4 Tips on Effective Tweeting from the BBC

The BBC rules Twitter in the UK—and they’ve got some tips for you to encourage more sharing on your own account. They know of what they speak: this is the year’s most-shared story so far. Who knew so many Britons loved the Fresh Prince?

In the wake of a study noting that the BBC is the most-shared account in the UK, Mark Frankel, assistant editor of social news, talked to journalism.co.uk and offered four tips to give your tweets maximum shareability.

 1. K.I.S.S. 

Keep the language as simple as possible. The example Frankel gives is choosing to write “doctor” instead of “obstetrician”, and we see what he means. While it’s totally cool to use more sophisticated language within the content itself (especially for word nerds like ourselves), the best tweet is the least linguistically challenging.

2. Brevity is the soul of social media

The fact that you’ve heard this one so many times doesn’t make it any less true, and it’s almost an extension of the first: get the big idea across as simply and succinctly as possible. Here’s a good one:

Intrigued? We were too.

3. Make it visual and frame your image properly

Again we know that visuals enhance all content. The most important point here: make sure you size your image so it looks as appealing as possible on your followers’ feeds. Don’t, for example, cut off anyone’s head or size a graphic incorrectly. And cut your infographics so followers can see the most compelling points.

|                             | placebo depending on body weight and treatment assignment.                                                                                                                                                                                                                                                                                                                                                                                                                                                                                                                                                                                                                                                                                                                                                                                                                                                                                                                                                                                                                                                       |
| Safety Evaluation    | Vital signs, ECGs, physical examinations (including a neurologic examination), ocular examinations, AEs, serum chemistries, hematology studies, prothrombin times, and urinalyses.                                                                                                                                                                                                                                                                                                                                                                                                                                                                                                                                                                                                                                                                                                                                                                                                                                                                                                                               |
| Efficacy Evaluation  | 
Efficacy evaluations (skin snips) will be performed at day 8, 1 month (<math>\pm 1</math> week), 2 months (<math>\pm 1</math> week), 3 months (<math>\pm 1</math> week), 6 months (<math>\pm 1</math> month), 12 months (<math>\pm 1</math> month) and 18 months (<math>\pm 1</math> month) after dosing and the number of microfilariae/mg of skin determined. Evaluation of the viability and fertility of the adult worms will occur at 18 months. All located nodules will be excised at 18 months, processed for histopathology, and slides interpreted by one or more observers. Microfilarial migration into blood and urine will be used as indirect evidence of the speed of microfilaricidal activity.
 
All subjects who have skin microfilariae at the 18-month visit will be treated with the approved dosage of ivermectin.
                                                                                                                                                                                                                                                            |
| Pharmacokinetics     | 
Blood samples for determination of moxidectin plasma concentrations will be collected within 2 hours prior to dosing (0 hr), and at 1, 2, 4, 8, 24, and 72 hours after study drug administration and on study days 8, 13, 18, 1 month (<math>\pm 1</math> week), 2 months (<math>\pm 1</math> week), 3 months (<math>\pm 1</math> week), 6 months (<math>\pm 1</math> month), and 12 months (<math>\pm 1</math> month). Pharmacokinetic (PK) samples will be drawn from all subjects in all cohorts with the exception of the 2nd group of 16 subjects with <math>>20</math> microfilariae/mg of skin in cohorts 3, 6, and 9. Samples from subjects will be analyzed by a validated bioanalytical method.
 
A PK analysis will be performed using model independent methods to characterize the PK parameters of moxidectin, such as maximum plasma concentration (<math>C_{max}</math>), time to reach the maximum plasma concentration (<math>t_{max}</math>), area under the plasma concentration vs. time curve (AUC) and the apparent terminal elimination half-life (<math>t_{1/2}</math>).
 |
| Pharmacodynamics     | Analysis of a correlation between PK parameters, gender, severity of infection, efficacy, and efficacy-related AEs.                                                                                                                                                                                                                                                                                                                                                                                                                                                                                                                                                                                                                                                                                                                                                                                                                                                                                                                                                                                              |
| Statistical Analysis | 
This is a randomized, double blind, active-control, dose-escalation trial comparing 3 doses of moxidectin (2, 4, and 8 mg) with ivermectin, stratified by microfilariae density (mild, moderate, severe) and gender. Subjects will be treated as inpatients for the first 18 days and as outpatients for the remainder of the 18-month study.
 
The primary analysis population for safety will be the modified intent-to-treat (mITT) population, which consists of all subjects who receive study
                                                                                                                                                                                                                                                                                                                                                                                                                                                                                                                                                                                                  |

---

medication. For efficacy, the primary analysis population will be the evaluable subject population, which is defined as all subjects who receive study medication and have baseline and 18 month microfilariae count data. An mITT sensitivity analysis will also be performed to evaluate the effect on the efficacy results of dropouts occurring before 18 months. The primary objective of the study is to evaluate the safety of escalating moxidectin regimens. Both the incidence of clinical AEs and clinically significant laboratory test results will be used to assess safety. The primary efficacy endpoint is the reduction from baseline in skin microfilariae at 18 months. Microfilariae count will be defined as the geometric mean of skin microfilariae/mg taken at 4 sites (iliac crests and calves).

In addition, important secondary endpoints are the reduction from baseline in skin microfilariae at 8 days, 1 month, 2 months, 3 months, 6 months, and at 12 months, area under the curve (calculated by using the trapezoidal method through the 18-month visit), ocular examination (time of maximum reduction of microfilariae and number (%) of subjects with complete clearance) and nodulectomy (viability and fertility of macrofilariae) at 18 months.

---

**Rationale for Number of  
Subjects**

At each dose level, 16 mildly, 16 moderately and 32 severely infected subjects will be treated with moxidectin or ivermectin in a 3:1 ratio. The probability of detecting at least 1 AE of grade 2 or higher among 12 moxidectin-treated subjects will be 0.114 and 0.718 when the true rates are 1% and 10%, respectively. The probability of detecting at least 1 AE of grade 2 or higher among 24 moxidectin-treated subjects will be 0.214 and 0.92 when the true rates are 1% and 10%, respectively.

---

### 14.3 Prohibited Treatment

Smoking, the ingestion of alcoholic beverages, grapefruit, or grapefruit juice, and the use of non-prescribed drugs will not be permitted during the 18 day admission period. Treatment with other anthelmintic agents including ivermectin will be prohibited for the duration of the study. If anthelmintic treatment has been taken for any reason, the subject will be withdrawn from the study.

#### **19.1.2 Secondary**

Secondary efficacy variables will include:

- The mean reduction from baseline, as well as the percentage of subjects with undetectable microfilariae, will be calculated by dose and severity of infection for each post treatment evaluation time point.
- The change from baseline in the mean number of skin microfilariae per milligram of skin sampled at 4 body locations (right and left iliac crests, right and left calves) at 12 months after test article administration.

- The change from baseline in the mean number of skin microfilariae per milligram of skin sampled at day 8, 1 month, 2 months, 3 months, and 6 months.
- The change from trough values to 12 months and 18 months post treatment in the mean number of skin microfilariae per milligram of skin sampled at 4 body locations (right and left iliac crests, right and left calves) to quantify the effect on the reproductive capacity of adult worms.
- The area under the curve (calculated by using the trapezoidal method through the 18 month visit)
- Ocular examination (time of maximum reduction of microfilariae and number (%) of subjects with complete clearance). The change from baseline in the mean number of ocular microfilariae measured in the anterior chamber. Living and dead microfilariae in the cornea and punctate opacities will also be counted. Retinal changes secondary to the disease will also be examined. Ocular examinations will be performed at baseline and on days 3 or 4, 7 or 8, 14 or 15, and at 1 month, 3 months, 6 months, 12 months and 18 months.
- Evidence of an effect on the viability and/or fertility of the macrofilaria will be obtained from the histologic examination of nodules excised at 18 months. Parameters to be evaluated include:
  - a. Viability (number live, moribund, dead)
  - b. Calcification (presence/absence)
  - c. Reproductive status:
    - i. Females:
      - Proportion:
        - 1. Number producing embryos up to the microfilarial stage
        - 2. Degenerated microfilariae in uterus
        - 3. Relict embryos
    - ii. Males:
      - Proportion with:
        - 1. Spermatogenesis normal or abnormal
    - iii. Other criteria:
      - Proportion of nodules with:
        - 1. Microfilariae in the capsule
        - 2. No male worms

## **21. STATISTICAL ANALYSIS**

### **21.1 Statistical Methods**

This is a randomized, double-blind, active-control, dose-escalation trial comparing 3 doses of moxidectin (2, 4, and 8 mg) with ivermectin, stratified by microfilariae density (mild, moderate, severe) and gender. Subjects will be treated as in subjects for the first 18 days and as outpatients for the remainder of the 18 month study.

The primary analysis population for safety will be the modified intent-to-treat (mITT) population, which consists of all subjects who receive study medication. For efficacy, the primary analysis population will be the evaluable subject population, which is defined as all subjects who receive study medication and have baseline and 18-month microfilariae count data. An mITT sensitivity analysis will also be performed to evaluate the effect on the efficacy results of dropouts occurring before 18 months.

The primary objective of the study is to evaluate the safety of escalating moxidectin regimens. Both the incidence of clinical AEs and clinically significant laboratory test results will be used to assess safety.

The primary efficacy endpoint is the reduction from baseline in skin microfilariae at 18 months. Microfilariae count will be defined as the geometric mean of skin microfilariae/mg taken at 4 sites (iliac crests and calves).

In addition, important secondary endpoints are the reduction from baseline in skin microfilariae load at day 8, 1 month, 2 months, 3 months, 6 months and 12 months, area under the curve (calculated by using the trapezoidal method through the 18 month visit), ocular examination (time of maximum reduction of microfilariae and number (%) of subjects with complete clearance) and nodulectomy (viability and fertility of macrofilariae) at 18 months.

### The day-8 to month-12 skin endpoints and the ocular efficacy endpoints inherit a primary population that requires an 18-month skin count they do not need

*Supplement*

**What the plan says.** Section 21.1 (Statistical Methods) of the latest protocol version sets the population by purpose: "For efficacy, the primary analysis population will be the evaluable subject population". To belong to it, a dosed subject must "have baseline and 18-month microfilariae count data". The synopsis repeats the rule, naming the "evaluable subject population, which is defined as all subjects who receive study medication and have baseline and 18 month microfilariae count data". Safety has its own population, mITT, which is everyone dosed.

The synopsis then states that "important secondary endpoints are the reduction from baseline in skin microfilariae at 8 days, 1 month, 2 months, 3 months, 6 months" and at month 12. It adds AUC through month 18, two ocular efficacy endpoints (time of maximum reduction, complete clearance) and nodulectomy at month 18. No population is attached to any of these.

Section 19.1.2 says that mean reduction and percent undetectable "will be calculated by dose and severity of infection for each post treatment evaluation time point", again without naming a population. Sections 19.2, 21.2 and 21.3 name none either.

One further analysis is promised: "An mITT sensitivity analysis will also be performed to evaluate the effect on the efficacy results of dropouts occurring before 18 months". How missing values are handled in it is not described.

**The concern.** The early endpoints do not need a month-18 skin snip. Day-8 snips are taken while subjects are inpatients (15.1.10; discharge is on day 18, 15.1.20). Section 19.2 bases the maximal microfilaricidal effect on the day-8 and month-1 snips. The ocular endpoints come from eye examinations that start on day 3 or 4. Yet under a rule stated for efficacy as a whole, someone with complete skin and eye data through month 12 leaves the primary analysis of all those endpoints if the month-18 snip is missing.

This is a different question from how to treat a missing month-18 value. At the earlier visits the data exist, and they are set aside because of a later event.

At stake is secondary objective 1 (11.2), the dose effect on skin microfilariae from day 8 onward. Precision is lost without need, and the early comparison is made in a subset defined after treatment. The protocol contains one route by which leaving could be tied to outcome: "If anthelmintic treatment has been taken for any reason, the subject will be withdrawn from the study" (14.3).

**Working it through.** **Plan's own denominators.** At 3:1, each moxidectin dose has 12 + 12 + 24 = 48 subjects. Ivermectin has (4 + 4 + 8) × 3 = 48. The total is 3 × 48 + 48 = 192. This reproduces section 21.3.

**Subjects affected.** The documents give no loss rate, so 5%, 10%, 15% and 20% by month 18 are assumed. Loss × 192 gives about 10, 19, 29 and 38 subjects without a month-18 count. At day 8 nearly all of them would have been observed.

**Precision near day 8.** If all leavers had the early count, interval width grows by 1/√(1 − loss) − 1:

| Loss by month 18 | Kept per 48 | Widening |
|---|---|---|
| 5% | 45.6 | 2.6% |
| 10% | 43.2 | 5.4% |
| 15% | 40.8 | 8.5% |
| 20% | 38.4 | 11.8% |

4. Follow up on your most popular tweets

If one of your tweets or stories proves particularly popular, share related content. For example, if another feed has a different take on a story or even a related piece of content that your own followers would probably enjoy, go ahead and share it.

We also recommend tweeting the same stories multiple times with slightly different copy lines. Just don’t overdo it.

It’s true that Frankel’s advice is intended for news outlets, but of course it can be adapted to agencies or their clients—especially if those clients are in the news.

Do we have more tips to add?